Loretta happily plunges into this puddle,
lapping water, black tail waving. When she hauls herself out,
mud drips from her long white fur.

But a cold snap turned the puddle from black to white,
and now Loretta’s paws slip on the sturdy surface.  
The outer edges froze first, slowly squeezing concentric rings,

shrinking the puddle into the semblance of an eye
with a giant iris and pupil, pine needles and oak leaves
trapped in the ice—painful splinters that can’t be pulled out.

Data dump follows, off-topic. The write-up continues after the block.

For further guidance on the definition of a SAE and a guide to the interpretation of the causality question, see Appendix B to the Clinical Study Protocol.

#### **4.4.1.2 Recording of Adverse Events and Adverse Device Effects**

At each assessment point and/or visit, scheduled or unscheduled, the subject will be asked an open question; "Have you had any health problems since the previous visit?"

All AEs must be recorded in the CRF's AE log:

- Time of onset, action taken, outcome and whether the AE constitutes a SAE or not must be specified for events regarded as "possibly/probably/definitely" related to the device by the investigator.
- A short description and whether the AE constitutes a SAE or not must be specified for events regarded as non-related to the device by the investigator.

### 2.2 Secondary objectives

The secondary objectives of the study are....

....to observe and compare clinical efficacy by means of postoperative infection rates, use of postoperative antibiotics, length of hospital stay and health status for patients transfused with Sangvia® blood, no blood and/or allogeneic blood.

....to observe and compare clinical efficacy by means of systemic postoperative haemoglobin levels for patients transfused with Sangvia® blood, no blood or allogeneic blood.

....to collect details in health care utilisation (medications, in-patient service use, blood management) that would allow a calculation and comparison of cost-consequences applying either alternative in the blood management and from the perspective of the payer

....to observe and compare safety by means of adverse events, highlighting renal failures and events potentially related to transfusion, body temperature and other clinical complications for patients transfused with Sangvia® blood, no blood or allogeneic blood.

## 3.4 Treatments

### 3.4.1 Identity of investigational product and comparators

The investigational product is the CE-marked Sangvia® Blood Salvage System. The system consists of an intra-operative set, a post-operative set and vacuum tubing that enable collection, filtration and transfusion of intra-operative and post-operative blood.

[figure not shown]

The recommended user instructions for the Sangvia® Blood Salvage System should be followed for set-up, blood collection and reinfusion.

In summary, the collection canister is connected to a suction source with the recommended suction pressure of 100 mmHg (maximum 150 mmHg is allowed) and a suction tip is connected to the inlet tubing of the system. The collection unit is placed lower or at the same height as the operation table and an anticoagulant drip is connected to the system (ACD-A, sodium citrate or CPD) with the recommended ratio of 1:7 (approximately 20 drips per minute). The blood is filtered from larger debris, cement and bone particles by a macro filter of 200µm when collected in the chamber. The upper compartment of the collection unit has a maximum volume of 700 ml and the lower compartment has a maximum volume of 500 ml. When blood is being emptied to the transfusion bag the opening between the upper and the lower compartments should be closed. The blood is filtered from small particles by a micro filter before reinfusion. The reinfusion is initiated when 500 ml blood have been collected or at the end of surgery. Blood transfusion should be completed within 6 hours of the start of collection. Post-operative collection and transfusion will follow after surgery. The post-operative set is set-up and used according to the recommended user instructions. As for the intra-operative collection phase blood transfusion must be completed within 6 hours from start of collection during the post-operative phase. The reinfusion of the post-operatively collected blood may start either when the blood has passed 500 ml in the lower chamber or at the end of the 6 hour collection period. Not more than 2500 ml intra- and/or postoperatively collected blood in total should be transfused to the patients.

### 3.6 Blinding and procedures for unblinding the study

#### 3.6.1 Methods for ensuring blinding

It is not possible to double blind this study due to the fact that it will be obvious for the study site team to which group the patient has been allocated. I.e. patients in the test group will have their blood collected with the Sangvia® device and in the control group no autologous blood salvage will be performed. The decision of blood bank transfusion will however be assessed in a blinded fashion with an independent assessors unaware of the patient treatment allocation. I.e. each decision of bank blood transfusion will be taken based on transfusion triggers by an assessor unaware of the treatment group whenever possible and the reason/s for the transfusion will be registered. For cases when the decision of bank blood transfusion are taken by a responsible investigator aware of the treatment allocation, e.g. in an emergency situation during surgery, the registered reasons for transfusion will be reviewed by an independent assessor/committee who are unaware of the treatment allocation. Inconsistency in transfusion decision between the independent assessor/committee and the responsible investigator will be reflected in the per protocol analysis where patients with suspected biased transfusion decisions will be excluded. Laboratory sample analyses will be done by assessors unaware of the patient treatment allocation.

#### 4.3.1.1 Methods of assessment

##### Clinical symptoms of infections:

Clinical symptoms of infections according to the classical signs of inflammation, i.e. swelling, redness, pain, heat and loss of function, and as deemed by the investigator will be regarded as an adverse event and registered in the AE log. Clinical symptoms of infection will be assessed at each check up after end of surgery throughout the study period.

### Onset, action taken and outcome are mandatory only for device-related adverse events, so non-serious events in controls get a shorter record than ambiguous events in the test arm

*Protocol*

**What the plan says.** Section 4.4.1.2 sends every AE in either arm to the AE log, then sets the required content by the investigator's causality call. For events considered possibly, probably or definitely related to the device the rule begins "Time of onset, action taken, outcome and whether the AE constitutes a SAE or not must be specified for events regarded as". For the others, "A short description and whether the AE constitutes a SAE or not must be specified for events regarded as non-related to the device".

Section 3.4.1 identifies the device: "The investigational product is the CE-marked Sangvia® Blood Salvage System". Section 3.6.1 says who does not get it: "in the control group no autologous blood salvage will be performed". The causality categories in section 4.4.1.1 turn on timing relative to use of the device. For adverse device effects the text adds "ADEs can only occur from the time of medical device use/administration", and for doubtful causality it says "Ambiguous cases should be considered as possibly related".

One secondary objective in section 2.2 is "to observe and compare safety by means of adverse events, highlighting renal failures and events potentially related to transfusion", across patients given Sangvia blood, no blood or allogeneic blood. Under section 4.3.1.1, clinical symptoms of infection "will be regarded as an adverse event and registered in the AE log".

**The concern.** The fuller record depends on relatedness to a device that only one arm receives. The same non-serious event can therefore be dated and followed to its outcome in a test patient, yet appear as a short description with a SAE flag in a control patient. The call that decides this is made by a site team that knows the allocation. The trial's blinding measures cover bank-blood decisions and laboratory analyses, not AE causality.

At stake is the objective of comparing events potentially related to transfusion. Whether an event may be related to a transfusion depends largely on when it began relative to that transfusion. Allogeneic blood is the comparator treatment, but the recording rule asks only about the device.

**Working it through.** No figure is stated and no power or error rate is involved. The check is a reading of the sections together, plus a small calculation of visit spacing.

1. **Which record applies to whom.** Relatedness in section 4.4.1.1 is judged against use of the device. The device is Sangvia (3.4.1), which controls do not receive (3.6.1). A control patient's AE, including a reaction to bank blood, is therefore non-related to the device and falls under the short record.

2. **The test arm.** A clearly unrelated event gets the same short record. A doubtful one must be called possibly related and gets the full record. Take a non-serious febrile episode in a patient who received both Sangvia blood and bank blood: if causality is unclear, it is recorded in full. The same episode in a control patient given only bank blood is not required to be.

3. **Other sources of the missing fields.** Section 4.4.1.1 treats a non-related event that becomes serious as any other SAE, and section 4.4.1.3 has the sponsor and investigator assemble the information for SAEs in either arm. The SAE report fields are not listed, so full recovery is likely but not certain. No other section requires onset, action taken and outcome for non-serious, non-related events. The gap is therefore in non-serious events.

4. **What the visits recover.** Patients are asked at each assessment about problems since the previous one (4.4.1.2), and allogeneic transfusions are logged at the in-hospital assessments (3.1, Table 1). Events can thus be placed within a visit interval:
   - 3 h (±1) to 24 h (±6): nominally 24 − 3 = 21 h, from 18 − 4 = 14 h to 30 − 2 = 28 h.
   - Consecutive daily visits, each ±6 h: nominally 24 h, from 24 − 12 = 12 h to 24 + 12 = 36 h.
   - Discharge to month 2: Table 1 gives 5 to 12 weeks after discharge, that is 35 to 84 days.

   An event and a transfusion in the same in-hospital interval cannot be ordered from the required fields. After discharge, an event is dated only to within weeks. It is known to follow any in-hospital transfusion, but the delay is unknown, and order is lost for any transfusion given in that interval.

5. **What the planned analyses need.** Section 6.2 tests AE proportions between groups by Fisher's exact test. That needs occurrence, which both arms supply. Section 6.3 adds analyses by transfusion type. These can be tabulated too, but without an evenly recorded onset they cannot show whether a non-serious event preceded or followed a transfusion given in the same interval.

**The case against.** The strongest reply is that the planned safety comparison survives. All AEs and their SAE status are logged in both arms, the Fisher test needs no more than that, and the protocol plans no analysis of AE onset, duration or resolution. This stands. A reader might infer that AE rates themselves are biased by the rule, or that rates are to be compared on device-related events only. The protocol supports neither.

The woman, bundled in parka and scarves, aims the camera
she calls her “seeing-eye camera” since her own eyes, inflamed
and filmy, can no longer be believed.

Later, on her computer, she’ll see what she looks at now.
The sadness of the flat white eye embedded in the lonely woods
pulls from her eyes small tears that freeze in her lashes.

She wonders if any water is left in the puddle,
in the deep center, below detritus and decay, even one drop.
With shepherd instinct, Loretta grows uneasy

and noses the woman’s hand. Time to go—the air
well below freezing and dangerous—yet the woman can’t stop
watching the eye of ice, staring blindly beyond her.

published in Bicycle Lotus (chapbook)